New Schedule and Location for 2016

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Parallel evolution

When I'm filtering around the interwebs looking for things of interest, I prefer to look for the commonalities between different approaches rather than the differences.  For instance, I figure that if I look at how an aikido guy does a particular thing and how a karate guy does a similar thing then the truth might likely be somewhere in the middle.
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What is even more interesting to me is when I see suggestions of parallel evolution.  That is, separate practitioners from different cultures that hardly intersect - when those guys come to a similar practice or conclusion, there's probably something there!
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Here is one of my current practices as an example of parallel evolution.  Sure, there was probably some interaction between Chinese and Indian cultures, but these two groups appear to me to have come to a very similar point.




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Patrick Parker
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A prefabular aiki allegory

Aikido is not aiki.  In fact, it is just a primer that we might be able to use to achieve a distant goal.  But a good primer is nothing to sneeze at.
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If we were to set sail for a distant land, the journey and the boat and the weather conditions and the sea serpents - all those day-to-day things are not the same as arriving in the distant land.
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Aikido is similar.  There is this distant ideal that is both natural and alien at the same time.  It is winsome in its naturalness, but it is seen so distantly and dimly that it is alien, and we have a hard time figuring out how to get from here to there.  We need a vehicle.  In aikido, the techniques and the principles and the day-to-day interaction with our partners  - that's our vehicle.  You might even say that all of the aikido that we do - all the techniques and ukemi and randori - is just a primer intended to get you to the point that you can do takemusu aiki (free-flowing, spontaneously generative aiki).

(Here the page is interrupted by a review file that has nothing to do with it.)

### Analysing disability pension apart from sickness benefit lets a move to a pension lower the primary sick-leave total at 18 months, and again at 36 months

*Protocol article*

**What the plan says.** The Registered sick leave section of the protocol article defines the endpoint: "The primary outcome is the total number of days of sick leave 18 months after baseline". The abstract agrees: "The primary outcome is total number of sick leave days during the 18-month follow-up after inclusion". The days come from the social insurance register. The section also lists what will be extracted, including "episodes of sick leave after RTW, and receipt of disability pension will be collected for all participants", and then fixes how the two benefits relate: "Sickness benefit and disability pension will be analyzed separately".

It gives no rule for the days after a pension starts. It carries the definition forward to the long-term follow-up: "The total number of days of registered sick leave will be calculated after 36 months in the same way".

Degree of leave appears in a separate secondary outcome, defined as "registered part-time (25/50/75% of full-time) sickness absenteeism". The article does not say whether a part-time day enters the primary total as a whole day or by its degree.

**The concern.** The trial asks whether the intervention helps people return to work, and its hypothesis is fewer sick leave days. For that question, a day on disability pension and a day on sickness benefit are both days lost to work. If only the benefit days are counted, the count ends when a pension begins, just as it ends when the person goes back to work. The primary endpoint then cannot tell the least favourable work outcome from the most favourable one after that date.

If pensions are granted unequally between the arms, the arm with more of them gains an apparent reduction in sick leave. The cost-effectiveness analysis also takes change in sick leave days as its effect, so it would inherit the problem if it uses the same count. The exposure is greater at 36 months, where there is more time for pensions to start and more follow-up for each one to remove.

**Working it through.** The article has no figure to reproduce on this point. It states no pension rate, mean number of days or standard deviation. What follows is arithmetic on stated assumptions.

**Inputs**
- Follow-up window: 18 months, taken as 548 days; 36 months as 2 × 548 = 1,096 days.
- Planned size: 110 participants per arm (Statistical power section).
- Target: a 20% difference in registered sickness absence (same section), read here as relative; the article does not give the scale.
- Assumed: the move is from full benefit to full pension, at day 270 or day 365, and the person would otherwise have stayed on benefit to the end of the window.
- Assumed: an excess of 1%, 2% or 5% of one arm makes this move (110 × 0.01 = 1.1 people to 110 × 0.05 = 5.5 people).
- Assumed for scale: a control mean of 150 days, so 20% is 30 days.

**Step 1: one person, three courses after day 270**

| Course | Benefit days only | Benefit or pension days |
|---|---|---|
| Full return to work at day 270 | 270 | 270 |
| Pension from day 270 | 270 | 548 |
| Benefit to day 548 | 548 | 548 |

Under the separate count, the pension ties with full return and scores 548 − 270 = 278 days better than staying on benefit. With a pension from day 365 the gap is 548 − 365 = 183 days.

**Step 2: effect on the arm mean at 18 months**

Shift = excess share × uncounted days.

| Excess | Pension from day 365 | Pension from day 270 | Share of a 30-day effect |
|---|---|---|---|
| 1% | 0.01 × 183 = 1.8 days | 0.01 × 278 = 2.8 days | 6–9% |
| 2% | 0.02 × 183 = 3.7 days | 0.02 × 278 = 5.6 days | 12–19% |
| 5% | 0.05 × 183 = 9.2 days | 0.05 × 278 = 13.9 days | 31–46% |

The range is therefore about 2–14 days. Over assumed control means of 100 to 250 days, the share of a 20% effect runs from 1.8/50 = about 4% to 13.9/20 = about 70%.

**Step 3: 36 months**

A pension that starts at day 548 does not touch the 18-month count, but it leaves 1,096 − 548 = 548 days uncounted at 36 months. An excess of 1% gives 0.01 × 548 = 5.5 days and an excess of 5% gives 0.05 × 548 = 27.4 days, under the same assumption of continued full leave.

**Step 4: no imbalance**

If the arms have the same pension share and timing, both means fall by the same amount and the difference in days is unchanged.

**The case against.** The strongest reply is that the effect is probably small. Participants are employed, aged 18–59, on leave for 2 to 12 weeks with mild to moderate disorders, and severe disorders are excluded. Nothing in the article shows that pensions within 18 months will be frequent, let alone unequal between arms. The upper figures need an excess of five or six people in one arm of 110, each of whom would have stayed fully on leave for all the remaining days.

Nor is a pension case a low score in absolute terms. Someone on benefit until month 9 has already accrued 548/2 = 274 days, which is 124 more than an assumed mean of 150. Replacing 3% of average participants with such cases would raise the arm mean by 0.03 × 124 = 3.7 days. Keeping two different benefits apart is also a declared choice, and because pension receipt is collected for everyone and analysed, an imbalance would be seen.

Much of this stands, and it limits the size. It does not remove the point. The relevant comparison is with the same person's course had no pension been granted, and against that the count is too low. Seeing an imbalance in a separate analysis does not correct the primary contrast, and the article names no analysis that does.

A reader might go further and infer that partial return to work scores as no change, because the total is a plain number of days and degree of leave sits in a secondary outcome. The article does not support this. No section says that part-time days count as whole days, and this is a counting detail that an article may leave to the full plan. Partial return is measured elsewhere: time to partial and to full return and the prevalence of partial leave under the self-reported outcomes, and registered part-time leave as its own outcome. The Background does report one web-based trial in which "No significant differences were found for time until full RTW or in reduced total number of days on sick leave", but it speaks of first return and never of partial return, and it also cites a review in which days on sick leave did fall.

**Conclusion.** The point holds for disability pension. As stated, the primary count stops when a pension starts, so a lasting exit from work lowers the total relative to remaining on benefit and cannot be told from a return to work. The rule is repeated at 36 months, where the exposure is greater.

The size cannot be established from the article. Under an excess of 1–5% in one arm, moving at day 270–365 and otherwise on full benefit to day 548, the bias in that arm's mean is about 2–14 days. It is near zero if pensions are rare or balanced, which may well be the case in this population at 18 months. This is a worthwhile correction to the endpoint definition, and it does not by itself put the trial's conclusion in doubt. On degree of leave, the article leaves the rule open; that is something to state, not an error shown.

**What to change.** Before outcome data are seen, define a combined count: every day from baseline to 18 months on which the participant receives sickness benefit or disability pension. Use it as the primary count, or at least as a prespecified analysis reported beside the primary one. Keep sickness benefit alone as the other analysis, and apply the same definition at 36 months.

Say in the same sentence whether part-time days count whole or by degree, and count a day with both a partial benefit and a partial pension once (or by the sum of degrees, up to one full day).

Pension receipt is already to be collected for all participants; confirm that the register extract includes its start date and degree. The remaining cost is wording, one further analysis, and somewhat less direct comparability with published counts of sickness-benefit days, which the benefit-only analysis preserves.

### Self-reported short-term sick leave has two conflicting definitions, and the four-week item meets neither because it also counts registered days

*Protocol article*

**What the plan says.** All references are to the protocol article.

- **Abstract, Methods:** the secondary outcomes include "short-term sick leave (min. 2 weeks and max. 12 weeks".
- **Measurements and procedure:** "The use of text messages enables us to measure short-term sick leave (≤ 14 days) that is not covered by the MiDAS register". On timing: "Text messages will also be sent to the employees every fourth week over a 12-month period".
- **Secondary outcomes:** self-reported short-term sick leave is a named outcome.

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Some people set sail and enjoy the boat ride so much that they lose sight of the distant land.  The journey and the boat gives them all that they need.  They enjoy working the primer and even though it's intended to get them to distant aiki-land, they get some secondary benefits from it so they just sail around in it forever. That's okay I guess. 
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But what if we do manage to stay the course and actually make it past the sea serpent at the edge of the map to the distant land, do we still need the boat?  Let's set it adrift and frolic in the infinite meadows and grottoes of the distant land.  Surely we could afford to ditch the primer and just enjoy the marvels of takemusu aiki.
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Or maybe, if we want anyone else to make the journey and come live with us in the distant land, we could give the boat to them.  They will have to do all the sailing and get past the sea serpents and etc., but the boat that brought us home might help them too.




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Patrick Parker
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Without this, they drop like they're shot


In my previous post I posed a question. Does aikido possess a technique or skill that would allow the aikidoka to reliably make a violent opponent stop their misdeeds immediately without necessarily causing them grievous injury?  I think I've left y'all in suspense long enough so I'll let you in on what I was thinking.
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Kuzushi is what I was thinking of.  The ability to rob someone of their balance.  Balance has been called the Mother Attribute, because without balance you cannot apply speed or power.
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So, kuzushi is not only a facilitator of technique, but it is also a great equalizer, and if it can be developed both skillfully and reliably, then it could potentially become the entirety of the art.  If you have the opponent's balance, you don't need anything else.
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To see more of what I've written on kuzushi, see this.


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____________________
Patrick Parker
www.mokurendojo.com